I include that “one version” in the post title because I am well aware that this version is not the traditional version, and I don’t want all the clans of Ireland coming after me, swinging shillelaghs and slinging stones at my head. I’m Scottish. I’ll open my purse and all the moths will fly out and send you running.
Now that I’ve dispensed with the mocking, (and it’s mocking with love, of course, because I wanted to BE Maureen O’Hara’s character, Mary Kate Danaher in The Quiet Man, which we watched faithfully every March, despite the strange “we are Scots, not Irish, and we don’t ever wear green” upbringing I had), it’s time to talk colcannon.
I don’t think I’d ever heard of colcannon, or cál ceannann, until a number of years ago when I was listening to NPR and someone was talking about the song, “Colcannon,” which is also called “The Skillet Pot.” They played a recording of a woman singing the song, and the lyrics begin like this:
Did you ever eat Colcannon, made from
lovely pickled cream? With the greens and scallions mingled like a
picture in a dream. did you ever make a hole on top to
hold the melting flake of the creamy, flavoured butter that your mother used to make?
Yes you did, so you did, so did he and so did I.
And the more I think about it sure the nearer I'm to cry.
Oh, wasn't it the happy days when troubles we had not,
and our mothers made Colcannon in the little skillet pot
I believe the version I heard was recorded by Mary Black, which you can listen to below, though there’s not much to see.
There are other recordings, of course, but this is the one I remember. That song, with Mary Black’s voice, has remained in the music room of my mind ever since.
Back to the food…
Traditionally, at least in the older cookbooks I’ve got, colcannon is made with cabbage, but I’ve read (online) that kale is an acceptable substitute. That’s the version I made. We found a recipe in The Gardeners’ Community Cookbook (a huge favorite of ours) for Colcannon submitted by Sophia Geohegan of Boulder, Colorado, and she writes,
“As an avid gardener of Irish ancestry, I think it fitting that my cooking contribution be a comfort food, traditionally served on November Eve, from my homeland. Whenever I serve colcannon, it is always all gone at meal’s end. This tells me something (‘this’ being- it’s quite good)!”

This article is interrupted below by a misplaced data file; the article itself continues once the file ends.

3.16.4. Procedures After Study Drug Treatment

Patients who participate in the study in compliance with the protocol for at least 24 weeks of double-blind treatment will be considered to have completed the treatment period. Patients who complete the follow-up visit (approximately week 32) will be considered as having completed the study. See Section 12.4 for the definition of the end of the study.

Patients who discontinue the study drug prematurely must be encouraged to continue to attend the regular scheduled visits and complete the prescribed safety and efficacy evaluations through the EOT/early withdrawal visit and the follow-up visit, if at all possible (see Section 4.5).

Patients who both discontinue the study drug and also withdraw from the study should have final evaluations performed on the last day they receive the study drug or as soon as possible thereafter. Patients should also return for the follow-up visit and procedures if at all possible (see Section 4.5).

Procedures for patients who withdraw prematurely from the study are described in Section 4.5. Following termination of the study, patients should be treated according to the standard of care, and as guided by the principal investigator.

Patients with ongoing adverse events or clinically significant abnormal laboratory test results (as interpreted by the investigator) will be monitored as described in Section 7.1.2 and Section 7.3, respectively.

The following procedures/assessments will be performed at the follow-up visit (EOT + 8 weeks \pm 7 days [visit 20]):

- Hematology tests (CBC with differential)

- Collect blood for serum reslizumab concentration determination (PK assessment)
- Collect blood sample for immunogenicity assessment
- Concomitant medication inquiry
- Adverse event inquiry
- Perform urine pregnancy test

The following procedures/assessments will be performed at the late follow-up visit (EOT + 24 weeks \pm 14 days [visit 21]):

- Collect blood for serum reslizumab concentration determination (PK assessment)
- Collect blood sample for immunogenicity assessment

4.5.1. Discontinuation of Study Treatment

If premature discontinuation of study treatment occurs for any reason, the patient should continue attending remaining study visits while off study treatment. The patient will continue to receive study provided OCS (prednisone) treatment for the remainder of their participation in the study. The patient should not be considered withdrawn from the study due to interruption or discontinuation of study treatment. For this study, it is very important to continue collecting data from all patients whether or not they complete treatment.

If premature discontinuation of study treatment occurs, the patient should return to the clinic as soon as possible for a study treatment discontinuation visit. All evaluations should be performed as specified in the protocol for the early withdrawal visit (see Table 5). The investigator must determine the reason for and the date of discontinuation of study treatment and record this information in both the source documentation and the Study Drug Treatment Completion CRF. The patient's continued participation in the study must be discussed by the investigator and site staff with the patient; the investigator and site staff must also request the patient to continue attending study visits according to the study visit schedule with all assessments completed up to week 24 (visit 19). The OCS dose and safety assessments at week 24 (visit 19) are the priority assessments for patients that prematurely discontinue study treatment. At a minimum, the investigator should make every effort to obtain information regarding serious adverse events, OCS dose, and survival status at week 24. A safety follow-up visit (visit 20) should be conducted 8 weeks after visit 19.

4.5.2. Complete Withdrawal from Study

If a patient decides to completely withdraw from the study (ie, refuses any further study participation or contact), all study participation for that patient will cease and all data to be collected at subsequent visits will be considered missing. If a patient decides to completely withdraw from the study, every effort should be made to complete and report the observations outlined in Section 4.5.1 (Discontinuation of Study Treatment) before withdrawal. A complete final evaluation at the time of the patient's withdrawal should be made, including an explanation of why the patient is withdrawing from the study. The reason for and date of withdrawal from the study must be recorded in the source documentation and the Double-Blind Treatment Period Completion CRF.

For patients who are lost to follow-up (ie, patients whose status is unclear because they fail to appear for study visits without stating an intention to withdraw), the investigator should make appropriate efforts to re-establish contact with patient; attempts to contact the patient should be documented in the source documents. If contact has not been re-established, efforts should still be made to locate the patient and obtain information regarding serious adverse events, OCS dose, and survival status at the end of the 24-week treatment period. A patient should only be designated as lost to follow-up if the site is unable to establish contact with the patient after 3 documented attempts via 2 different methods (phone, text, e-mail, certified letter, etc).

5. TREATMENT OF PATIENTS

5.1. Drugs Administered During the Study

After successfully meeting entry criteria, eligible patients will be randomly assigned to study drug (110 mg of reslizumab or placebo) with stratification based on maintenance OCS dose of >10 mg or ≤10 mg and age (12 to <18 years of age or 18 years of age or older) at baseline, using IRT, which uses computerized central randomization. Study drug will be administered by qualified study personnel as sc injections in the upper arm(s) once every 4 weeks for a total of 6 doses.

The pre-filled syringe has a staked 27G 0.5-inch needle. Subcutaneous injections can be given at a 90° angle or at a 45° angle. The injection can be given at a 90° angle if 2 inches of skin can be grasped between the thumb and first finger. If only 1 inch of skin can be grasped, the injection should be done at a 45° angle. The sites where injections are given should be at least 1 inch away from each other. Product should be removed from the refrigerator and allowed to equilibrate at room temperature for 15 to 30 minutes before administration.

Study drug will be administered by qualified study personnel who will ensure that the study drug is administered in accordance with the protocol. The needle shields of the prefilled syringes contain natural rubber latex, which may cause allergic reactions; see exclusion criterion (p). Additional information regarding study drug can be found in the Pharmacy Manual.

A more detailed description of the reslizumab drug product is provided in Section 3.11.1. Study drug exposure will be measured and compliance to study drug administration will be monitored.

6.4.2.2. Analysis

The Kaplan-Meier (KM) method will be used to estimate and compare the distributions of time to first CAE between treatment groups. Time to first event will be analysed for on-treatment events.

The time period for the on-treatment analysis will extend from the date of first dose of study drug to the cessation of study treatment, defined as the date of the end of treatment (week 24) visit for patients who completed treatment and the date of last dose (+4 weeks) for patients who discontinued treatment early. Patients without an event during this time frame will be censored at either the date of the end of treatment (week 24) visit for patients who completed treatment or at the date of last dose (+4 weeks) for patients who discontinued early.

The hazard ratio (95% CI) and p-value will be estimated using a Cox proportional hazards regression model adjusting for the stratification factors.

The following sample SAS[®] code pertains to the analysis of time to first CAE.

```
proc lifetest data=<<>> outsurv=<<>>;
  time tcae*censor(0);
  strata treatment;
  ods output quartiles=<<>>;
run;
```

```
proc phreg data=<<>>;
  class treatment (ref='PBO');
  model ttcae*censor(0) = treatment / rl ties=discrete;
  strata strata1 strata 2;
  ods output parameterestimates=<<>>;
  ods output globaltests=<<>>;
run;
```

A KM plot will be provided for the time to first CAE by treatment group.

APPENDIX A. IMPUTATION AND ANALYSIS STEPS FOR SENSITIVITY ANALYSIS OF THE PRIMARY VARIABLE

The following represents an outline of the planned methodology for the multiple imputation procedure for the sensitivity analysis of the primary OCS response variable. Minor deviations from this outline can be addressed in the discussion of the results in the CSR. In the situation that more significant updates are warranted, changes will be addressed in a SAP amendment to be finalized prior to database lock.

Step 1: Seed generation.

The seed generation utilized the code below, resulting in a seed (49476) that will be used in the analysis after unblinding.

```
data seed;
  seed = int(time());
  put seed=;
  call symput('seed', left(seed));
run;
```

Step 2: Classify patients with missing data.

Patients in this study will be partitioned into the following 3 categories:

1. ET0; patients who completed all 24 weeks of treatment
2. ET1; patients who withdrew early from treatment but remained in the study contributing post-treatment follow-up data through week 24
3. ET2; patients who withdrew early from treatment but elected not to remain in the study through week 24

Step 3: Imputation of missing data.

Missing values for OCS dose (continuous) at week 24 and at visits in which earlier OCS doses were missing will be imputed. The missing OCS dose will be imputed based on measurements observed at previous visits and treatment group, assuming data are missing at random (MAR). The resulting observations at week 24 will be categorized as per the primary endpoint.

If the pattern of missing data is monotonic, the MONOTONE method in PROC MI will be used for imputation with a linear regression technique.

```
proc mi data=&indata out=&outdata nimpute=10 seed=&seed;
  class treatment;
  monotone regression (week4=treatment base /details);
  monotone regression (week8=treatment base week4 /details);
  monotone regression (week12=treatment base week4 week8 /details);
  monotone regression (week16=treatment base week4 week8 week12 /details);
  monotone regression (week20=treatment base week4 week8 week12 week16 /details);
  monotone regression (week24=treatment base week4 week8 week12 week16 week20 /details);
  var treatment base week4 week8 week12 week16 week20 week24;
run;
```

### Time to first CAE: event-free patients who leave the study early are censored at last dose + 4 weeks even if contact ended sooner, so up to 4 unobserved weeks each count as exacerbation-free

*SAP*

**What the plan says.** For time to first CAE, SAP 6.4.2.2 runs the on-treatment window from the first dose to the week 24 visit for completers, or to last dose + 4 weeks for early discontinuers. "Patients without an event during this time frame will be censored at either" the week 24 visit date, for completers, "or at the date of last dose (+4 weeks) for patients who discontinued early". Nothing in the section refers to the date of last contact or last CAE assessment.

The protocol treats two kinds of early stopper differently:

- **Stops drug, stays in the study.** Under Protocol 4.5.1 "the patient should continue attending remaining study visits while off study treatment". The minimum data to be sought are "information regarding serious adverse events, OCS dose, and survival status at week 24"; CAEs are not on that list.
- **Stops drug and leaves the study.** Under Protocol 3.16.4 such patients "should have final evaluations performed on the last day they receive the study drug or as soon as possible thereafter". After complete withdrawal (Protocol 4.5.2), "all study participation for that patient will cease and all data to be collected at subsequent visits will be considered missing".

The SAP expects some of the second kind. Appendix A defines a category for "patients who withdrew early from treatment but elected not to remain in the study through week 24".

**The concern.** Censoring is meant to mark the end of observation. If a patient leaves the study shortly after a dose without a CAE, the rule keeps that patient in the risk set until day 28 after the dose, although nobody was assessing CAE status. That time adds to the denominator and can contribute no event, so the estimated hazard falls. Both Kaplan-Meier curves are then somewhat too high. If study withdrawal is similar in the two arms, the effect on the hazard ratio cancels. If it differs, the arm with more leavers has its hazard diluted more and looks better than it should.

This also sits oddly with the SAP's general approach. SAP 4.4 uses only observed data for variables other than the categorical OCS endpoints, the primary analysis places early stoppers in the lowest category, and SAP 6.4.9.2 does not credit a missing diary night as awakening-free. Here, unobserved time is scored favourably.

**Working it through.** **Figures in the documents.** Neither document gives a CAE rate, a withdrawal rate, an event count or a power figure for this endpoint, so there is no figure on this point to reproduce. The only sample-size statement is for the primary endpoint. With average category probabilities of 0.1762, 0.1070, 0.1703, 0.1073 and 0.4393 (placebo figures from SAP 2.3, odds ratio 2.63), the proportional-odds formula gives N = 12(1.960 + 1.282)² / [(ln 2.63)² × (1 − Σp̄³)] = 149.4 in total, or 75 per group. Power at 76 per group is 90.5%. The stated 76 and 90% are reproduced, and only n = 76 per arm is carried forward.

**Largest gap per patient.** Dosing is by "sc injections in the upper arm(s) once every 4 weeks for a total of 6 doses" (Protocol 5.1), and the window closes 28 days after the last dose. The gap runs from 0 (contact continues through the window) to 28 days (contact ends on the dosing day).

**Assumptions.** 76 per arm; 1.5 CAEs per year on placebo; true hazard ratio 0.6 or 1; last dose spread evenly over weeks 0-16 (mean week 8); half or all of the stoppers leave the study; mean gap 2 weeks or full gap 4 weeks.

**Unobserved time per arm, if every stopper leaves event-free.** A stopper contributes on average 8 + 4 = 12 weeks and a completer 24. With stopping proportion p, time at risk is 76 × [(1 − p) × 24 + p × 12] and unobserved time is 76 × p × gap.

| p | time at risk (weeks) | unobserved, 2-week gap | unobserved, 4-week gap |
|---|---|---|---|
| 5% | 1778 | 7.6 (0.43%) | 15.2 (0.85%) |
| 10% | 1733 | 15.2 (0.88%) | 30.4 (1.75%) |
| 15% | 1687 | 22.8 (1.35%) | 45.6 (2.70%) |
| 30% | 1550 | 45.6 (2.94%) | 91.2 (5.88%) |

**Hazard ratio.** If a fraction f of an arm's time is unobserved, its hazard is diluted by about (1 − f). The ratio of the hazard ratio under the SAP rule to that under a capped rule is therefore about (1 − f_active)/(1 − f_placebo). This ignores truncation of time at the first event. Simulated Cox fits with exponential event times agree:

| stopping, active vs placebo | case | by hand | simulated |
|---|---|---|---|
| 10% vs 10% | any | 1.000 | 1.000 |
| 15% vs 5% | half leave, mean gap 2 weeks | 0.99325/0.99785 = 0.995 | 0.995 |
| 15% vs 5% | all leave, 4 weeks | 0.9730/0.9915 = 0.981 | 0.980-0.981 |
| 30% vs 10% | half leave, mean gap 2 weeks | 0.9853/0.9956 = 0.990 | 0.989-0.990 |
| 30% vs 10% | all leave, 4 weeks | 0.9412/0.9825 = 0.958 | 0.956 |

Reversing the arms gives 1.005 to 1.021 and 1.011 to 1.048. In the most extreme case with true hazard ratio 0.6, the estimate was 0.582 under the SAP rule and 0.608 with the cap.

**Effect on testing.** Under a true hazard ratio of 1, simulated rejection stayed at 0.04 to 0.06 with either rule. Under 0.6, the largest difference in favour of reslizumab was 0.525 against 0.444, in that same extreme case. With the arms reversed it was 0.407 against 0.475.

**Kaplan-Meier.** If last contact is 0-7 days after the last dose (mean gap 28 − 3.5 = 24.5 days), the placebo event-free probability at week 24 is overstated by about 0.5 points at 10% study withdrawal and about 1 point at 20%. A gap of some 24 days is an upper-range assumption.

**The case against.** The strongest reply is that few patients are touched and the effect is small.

Here is her recipe. We chose this one because it calls for kale, and we, as I’ve mentioned before, have lots.
2 small bunches kale, stems cut off, leaves coarsely chopped, washed, and drained (1 pound)
2 medium-large leeks, trimmed, thinly sliced, and washed (about 1 pound)
2/3 cup half-and-half
3 1/2 pounds russet potatoes, peeled and halved
Salt and pepper
8 tablespoons (1 stick) butter, melted
1. Place the kale in a large pot, add water to cover, and boil over medium heat until the kale is tender, about 30 minutes. Drain and set aside to drip dry.
2. Combine the leeks and half-and-half in a saucepan and simmer over medium heat until soft, about 10 minutes. Set aside.
3. Put the potatoes in a large saucepan, cover with water, and boil until fork tender, about 45 minutes. Drain and shake dry. Mash the potatoes with a potato ricer or masher or a pastry blender until fairly smooth. Stir in the kale, the leek-cream mixture, and salt and pepper to taste.
4. Mound the potatoes on a warm serving dish and make a well in the center of the mound. Pour the butter into the well and bring to the table. Spin the dish around once, then invite guests to serve themselves from the outside of the mound and ladle on butter to taste.
Accompany with steamed cabbage.
Now, we broke with tradition and didn’t make any cabbage. I did, however, make little sausage patties out of ground pork, fresh sage and thyme, a couple eggs, salt and pepper, and some crushed crackers to help bind it.
The colcannon was fabulous. I started tasting it as I was making it, as I added each component (oh, how I love leeks, by the way), and I probably ate more than my fair share before I even brought the bowl to the table.
The other directive I chose not to follow, at least not this time, was making the well for the butter and serving it at the table that way. I mixed the butter right in while the whole thing was still in the pot. For one thing, Julia would have tried to help herself to ALL of the butter. And for another, if I tried to spin the bowl or platter around once at the table, it would have dragged the tablecloth and all the plates and flatware with it, and there would have been a lot of crashing and breaking of things, which, despite my Mary Kate Danaher wannabe status, really would not be acceptable.
So I just plunked the bowl down and we dished it out to the kids and to ourselves without fanfare.
Julia LOVED colcannon, as did Bill and I. And Alex, as I anticipated, didn’t really. He ate some, and he LOVED the sausages I made, but he’s not a fan of mashed potatoes, so the colcannon was not a hit for him. Ah well, win some, lose some.
I don’t know if this is sacrilege or not, but I was thinking some colcannon, warmed in a buttered pan, and served with a couple of fried or poached eggs on top, would make a lovely breakfast.
Anyway, that is my colcannon story.
Do you make colcannon? What’s your version? Is it a recipe that’s been handed down through the family? Just curious. I love food stories.
If you’d like to share a colcannon story, or some other food story, feel free to include it either in the comments section here or on the Barefoot Kitchen Witch page on Facebook. The more the merrier!